MIT Study Found The Secret to the Reaction in Heart of Clean Energy Technologies

by Lesley J. Voss


At the core of many renewable energy devices is a process known as proton-coupled electron transfer.




Simply put, this reaction involves the movement of tiny particles called protons and electrons.

"Our advance in this paper was studying and understanding the nature of how these electrons and protons couple at a surface site, which is relevant for catalytic reactions that are important in the context of energy conversion devices or catalytic reactions"

- - Professor Yogesh Surendranath

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One of the key findings from the MIT team was that changes in the pH level of the electrolyte solution surrounding an electrode can significantly influence the rate at which protons and electrons move within the electrode.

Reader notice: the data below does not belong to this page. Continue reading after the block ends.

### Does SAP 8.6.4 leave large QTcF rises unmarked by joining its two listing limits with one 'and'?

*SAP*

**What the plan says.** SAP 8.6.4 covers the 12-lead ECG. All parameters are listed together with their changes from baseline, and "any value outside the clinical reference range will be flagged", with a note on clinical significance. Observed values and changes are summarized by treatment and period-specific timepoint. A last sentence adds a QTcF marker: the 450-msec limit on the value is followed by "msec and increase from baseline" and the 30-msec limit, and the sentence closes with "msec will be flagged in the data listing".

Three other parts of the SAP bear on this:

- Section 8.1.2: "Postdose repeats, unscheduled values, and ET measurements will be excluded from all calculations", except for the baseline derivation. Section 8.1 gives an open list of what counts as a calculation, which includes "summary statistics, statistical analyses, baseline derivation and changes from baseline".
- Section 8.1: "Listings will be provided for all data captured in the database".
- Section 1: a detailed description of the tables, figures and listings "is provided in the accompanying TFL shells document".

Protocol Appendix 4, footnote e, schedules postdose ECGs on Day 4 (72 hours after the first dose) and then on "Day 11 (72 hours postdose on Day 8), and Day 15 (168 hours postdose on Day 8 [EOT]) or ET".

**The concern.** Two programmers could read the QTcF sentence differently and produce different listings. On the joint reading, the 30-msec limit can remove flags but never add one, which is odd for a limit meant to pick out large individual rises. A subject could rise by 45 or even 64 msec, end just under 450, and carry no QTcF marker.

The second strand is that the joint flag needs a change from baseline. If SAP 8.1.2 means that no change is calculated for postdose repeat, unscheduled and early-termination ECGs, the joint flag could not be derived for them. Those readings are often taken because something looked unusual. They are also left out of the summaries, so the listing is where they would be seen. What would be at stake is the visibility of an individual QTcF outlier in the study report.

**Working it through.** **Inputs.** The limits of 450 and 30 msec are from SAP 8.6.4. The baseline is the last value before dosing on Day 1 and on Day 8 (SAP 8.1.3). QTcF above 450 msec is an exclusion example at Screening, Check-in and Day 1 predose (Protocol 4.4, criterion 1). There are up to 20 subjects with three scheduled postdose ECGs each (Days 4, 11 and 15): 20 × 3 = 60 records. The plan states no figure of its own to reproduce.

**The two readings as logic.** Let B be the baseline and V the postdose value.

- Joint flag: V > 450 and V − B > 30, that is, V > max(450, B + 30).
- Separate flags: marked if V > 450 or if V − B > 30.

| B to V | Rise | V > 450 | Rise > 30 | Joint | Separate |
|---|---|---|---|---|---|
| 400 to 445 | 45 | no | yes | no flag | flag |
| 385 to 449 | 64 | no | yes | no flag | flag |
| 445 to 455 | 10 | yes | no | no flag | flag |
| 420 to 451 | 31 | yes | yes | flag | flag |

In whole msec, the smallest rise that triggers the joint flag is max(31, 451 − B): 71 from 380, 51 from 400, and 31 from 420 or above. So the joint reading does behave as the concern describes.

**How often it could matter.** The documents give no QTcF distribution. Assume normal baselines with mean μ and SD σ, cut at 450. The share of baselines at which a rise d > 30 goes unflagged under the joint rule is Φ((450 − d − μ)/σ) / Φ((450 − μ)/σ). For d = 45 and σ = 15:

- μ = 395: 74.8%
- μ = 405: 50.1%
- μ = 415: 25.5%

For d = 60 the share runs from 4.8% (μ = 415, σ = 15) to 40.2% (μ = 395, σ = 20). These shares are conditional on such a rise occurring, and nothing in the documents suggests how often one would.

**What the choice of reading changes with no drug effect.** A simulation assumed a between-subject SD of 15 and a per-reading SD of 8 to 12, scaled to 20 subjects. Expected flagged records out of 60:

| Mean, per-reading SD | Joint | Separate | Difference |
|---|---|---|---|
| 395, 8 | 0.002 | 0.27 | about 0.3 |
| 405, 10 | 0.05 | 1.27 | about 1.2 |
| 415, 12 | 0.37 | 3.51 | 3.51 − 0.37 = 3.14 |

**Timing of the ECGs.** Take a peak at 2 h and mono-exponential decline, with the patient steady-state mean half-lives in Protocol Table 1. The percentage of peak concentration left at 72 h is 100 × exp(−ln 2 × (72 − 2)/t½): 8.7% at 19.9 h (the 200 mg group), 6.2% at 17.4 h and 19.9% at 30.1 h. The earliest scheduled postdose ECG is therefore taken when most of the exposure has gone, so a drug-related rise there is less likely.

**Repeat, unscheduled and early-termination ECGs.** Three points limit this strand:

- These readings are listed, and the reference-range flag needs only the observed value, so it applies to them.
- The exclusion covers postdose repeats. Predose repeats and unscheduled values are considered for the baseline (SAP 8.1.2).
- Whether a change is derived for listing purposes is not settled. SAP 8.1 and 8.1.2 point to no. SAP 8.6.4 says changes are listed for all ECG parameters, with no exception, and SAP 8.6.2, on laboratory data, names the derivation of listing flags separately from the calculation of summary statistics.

The researchers found that the reaction rates are highest at the extreme ends of the pH scale – very acidic (pH 0) and very basic (pH 14) conditions.

However, the rate at pH 0 (the most acidic) is about four times faster than at pH 14 (the most basic).

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The MIT team is now exploring how different types of ions added to the electrolyte solution can impact the rate of this crucial reaction. This  research holds promise for enhancing the efficiency of renewable energy technologies